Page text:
Scottish National Dictionary (1700–)

Hide Quotations Hide Etymology Cite this entry

OOR, n. Also ooer; hoor (Lnk. 1882 J. Carmichael Poems 36; Abd. 1912 G. Greig Main's Wooin' 7); heur. Sc. forms and usages of Eng. hour. See P.L.D. § 40. [u:r]

1. As in Eng. Deriv. oorly, hourly (Abd. 1916 G. Abel Wylins 136). Abd. 1751  Monymusk Papers (S.H.S.) 240:
To compear before the said baillie this day in the heur of cause.
Fif. 1864  W. D. Latto T. Bodkin iv.:
He . . . sits “hoo-hooin'” to himsel' on the clog by the door-cheek for oors an' oors on end.
Sh. 1899  J. Spence Folk-Lore 242:
Da ooer dat I heard dat he wis nae mair.
Arg. 1901  N. Munro Doom Castle iii.:
Twa oors syne . . . I gied them to twa gaun-aboot bodies.
Rxb. 1917  Kelso Chron. (13 April) 2:
Milk-sellers rapping up households “an 'oor afore the time.”
Cai. 1929  John o' Groat Jnl. (13 Dec.):
'E maister is sittin' 'ere; feint a muckle differ on him til 'is oor an' day.

Phrs.: (1) a blue hour, a time of quarrelling. Cf. Blue Day, 2.; (2) guid oor, int., for a mercy, for a wonder (Sh. 1964). See (Guid and cf. Ill-oor; (3) in guid hour, in good time, opportunely. (1) Abd. 1872  J. G. Michie Deeside Tales 119:
Some while after this the lairds met in the moss, an' there was like to be a blue hour between them.
(3) Fif. 1827  W. Tennant Papistry Storm'd 81:
In guid hour you're come, perfay, To gi'e our filthy freirs a fray.

2. In pl., in expressions of time: o'clock; time of day. For comb. fower-hours see Fower, 5. Sc. 1706  Acts Gen. Assembly 17:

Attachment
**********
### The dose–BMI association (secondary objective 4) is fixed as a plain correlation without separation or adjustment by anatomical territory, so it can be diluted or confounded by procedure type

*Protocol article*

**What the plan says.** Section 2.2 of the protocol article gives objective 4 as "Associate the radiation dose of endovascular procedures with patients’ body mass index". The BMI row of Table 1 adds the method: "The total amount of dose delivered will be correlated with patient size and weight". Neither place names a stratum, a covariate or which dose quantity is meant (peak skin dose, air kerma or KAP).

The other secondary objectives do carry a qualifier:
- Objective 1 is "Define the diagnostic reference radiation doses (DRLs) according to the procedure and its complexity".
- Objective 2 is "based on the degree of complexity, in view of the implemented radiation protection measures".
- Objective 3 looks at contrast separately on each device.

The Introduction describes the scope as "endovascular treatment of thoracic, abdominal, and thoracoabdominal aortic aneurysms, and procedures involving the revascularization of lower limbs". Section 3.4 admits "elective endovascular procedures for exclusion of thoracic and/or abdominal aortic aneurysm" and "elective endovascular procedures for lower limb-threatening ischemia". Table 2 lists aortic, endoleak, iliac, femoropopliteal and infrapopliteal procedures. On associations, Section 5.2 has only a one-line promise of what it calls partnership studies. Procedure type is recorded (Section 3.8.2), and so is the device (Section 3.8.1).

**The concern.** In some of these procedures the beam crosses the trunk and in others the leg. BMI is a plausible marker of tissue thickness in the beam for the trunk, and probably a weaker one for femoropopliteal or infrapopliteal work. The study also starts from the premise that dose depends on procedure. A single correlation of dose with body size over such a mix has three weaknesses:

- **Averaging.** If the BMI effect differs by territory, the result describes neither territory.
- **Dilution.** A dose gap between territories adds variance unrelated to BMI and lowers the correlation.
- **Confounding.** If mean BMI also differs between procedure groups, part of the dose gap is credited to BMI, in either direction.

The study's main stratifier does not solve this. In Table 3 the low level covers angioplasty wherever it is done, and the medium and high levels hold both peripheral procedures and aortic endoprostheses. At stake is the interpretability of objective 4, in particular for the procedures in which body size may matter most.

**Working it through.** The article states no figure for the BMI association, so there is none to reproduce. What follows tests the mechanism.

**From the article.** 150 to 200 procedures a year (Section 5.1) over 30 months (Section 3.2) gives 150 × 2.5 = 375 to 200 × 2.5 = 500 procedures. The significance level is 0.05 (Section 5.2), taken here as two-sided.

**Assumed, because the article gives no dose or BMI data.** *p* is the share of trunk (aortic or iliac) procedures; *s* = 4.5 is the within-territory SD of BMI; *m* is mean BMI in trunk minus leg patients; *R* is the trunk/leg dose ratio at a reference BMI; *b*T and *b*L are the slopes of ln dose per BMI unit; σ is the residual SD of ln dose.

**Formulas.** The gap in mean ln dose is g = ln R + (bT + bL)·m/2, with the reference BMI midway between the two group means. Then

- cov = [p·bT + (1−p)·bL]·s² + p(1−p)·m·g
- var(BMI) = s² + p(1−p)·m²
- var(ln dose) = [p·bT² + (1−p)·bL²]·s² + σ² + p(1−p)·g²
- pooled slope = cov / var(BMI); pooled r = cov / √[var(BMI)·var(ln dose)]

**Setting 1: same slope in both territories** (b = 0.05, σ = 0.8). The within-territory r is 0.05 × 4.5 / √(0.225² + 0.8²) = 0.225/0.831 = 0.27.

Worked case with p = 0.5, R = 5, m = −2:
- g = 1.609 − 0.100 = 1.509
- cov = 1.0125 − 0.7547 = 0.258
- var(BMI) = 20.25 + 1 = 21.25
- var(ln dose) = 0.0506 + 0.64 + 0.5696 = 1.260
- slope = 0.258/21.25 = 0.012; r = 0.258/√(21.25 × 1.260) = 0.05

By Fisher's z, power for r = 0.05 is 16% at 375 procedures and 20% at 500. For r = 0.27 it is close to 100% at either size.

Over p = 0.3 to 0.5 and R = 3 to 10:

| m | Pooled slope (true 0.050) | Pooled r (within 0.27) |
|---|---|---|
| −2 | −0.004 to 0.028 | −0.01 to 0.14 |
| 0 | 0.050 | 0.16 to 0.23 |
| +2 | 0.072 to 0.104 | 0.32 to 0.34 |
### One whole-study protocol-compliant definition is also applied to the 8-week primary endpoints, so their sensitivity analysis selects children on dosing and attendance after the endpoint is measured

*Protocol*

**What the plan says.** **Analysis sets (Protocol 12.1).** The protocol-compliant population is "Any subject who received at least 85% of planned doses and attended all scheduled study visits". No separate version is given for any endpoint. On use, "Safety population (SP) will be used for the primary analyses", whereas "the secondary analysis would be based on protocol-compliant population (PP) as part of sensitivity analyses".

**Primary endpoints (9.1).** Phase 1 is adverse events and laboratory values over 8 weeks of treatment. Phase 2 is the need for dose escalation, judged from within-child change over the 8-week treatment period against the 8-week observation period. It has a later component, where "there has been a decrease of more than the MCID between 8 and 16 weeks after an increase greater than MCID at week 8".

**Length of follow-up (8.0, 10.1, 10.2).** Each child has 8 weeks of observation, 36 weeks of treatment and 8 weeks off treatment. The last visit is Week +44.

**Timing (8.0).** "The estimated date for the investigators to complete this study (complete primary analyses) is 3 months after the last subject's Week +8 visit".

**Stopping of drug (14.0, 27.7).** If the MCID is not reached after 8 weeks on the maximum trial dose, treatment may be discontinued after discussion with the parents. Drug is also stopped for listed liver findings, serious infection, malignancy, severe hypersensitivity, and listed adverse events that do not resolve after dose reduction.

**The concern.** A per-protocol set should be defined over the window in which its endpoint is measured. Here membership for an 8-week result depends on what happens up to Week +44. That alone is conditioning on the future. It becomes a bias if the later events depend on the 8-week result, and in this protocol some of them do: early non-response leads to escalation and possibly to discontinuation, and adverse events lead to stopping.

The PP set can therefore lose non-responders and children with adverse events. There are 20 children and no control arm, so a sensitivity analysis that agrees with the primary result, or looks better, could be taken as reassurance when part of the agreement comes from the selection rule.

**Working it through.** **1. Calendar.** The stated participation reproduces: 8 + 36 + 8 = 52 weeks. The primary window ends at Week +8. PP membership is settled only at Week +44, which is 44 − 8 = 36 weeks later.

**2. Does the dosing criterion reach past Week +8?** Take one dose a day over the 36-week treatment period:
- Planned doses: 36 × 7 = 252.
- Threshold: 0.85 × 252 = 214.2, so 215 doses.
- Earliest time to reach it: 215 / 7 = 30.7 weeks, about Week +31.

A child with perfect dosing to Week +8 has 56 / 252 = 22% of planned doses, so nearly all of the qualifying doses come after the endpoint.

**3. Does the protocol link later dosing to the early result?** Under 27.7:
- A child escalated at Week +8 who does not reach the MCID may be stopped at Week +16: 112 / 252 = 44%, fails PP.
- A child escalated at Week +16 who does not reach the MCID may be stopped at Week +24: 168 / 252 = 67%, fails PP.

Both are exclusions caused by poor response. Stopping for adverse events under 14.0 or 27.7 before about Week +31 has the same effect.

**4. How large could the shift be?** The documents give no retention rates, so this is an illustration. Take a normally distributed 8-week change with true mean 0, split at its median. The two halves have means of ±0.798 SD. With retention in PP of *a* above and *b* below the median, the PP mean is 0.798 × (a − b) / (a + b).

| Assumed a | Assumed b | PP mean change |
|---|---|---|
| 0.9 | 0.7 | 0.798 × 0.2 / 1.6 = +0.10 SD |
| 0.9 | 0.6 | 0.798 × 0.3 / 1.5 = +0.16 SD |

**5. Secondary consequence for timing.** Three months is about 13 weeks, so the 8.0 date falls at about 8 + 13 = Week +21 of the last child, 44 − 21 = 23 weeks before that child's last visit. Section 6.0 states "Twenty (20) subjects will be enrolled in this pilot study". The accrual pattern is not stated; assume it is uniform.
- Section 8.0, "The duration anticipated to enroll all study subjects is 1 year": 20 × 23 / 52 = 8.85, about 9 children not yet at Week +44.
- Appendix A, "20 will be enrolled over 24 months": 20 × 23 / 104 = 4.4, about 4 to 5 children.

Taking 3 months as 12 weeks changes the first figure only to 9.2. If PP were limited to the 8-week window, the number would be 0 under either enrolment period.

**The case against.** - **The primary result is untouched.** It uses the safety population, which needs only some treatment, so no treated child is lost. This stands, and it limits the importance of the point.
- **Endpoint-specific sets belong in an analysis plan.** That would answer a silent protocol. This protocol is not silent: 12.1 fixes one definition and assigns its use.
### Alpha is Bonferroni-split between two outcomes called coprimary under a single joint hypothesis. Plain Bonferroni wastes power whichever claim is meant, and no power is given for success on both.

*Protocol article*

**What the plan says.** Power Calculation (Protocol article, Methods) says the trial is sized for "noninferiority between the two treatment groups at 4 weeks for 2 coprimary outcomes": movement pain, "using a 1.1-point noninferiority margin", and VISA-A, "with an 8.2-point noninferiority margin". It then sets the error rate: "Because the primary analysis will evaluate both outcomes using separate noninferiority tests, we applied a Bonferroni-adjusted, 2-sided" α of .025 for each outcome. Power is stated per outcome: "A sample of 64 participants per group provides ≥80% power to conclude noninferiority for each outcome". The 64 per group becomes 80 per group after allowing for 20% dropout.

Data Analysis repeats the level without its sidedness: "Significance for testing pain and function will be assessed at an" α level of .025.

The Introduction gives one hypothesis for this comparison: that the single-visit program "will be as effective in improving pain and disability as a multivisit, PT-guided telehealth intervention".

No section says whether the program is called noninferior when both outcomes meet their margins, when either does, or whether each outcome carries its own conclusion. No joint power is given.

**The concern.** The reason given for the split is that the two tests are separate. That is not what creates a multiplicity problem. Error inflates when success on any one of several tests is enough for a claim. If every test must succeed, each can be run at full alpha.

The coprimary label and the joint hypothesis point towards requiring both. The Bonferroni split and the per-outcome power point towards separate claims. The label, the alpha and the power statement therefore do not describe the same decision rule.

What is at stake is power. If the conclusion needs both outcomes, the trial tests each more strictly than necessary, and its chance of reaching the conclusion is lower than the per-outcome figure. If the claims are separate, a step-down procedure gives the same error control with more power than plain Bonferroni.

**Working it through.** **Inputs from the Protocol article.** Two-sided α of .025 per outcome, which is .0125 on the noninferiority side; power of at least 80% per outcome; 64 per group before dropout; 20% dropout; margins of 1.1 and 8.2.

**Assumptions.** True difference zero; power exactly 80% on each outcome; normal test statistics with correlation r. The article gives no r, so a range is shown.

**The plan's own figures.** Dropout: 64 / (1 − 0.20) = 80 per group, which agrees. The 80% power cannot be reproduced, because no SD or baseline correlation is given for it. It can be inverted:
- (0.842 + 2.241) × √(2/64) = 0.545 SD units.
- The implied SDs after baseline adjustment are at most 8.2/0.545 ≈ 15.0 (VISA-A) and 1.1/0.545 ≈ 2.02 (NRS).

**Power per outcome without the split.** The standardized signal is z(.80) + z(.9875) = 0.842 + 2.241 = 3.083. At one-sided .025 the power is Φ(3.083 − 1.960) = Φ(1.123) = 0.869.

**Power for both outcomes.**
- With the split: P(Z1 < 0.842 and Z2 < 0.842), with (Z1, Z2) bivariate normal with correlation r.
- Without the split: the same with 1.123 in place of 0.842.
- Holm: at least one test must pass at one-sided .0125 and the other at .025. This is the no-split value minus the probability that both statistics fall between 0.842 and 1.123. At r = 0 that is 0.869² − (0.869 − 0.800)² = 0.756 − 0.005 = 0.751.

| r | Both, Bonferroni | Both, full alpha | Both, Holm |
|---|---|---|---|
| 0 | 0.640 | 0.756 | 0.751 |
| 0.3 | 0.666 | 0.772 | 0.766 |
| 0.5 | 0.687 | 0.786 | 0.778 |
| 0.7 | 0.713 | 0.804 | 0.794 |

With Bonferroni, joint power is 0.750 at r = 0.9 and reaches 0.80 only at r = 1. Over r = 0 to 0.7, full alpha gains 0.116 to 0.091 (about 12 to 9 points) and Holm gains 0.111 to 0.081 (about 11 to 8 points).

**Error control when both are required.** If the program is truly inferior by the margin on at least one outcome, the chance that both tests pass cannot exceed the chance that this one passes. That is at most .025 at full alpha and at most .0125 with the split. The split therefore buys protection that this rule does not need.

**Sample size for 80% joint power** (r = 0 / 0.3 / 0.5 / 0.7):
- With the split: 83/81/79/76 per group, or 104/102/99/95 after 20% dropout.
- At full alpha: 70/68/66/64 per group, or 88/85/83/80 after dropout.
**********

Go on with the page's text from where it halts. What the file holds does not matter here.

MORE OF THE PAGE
To meet and conveen . . . at Ten Hours in the Forenoon.
Wgt. 1708  Session Bk. Glasserton MS. (24 Oct.):
To meet with the minister upon Fryday next for distribution of the poors money about ten hours.
Sc. 1776  D. Herd Sc. Songs II. 176:
If at ele'en hours you list to rise, Ye's hae your dinner dight in a new guise.
Ayr. 1822  Galt Sir A. Wylie x.:
I thought ye would hae had that o'er by twal hours.
Lnk. 1825  Jam.:
The same mode of expressing time is still used in some counties, through all the numbers commonly employed in reckoning; as twa-hours, two o'clock, three-hours, three o'clock . . . Even the first numeral is conjoined with the plural noun; ane-hours, one o'clock.
Ayr. 1871  J. K. Hunter Life Studies 23:
When it cam' near to ten hours at e'en.
Ayr. 1887  J. Service Dr. Duguid 154:
“What's your oors, doctor?” “Weel,” said I, “Hugh, it's exactly two minutes to two with me.”

You may wish to vary the format shown below depending on the citation style used.

"Oor n.". Dictionary of the Scots Language. 2004. Scottish Language Dictionaries Ltd. Accessed 18 Jan 2018 <http://www.dsl.ac.uk/entry/snd/oor_n>

17380

snd

Try an Advanced Search

Browse SND:

Browse Up
    Loading...
Browse Down

Share: